Emerita Professor Isabella A. Quakyi, Acting President of the Ghana Academy of Arts and Sciences, and Professor Robin Grimes, Foreign Secretary of the Royal Society, explain the importance of scientific collaboration and connecting early career researchers across the Commonwealth


Collaboration is at the heart of the scientific endeavour. Historic accounts of the lone genius being struck by a flash of inspiration, have never told the full story. But now, more than ever, scientists rely on a vast network of partners to address unanswered questions and tackle global challenges such as climate change and future pandemics.

The Commonwealth Science Conference Follow-on Meetings aim to build these networks and create new connections between researchers right across the Commonwealth. The first begins at the Ghana Academy of Arts and Sciences in Accra this week.

Nearly one third of the world’s population are represented, across these 54 countries. A wide variety of societies and economies, and a wealth of talent, knowledge and innovation. As representatives of the national scientific academies of the UK and Ghana, and scientists ourselves, we have the immense privilege of working with many of these outstanding scientists on a regular basis.

This week’s meeting brings together some of the most exciting early-career research talent from across sub-Saharan Africa and the UK, to share their perspectives and experiences and find ways to work together on the research challenges affecting the region. The Conference focuses on three broad themes: resilient, low-carbon energy systems, conserving and restoring biodiversity, and equitable access to health. Researchers will be presenting work on topics from malaria vaccination across sub-Saharan Africa, improving the sustainability of biodiesel, the impact of shifting rainfall on ecosystem nutrient cycles, to lowering the carbon footprint of construction.

Importantly, the conference considers the relationship between each of these themes, the so-called “interlinkages” between climate change, our ecosystems, and human health. This is essential if research is to be translated into policy, for action on these global challenges.  Scientists or politicians who fail to look beyond their own research specialty, or do not consider the perspectives of other communities or national perspectives, are acting blind.  To build a resilient future, we must cut our carbon emissions at the same time as tackling health inequalities and or protecting the habitats that countless species - and human livelihoods – depend on. By bringing together different scientific disciplines, we can start to identify those areas where research and investment can maximise wellbeing and environmental benefits.  By acting together we build those bridges, between scientists, institutions and nations that are fundamental to turning evidence into action.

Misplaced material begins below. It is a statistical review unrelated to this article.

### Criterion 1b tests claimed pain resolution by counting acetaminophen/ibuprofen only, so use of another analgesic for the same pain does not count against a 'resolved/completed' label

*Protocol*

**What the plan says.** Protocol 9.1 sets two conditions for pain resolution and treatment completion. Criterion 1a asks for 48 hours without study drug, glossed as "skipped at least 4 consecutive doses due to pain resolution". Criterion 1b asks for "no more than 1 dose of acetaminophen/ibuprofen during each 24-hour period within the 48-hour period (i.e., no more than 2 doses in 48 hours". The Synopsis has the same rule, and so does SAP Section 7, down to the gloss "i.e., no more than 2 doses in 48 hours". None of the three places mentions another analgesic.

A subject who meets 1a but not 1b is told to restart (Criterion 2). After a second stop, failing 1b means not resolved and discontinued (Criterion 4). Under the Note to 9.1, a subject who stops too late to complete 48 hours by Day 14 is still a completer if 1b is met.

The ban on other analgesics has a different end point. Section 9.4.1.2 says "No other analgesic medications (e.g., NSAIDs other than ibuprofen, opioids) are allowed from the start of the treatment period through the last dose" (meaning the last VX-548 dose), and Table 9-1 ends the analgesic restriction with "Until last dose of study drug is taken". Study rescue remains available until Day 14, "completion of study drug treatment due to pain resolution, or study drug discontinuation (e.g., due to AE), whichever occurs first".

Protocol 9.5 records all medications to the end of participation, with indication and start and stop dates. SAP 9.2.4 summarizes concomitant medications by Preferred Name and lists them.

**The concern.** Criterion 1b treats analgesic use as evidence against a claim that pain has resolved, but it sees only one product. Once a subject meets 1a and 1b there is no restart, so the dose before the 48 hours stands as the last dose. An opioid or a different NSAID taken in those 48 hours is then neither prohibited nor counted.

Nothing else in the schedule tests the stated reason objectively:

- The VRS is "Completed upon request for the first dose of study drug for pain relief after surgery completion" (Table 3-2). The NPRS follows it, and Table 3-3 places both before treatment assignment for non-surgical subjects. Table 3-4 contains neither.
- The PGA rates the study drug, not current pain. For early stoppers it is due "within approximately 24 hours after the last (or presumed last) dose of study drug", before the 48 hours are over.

The final objective of the meeting is to equip delegates with the tools and experience to propel their research findings into the heart of policy making. We look forward to hearing perspectives from senior officials and individuals with experience communicating complex information on subjects of critical importance. This includes Professor Sir Chris Whitty, England’s Chief Medical Officer, who has advised the UK Government throughout the COVID-19 pandemic and Dr Modestus Fosu, from the Ghana Institute of Journalism, on communicating science to the press.  

Reflecting on the experiences of COVID-19 in Ghana, and the UK, and the events of the last two years, we have been struck by the clear demonstration of how interconnected global societies have become. As scientists, it’s clear that our shared future depends on working together to address the questions that impact all of us. 


  • Emerita Professor Isabella A. Quaki

    Emerita Professor Isabella A. Quaki

  • Professor Sir Robin Grimes

    Professor Sir Robin Grimes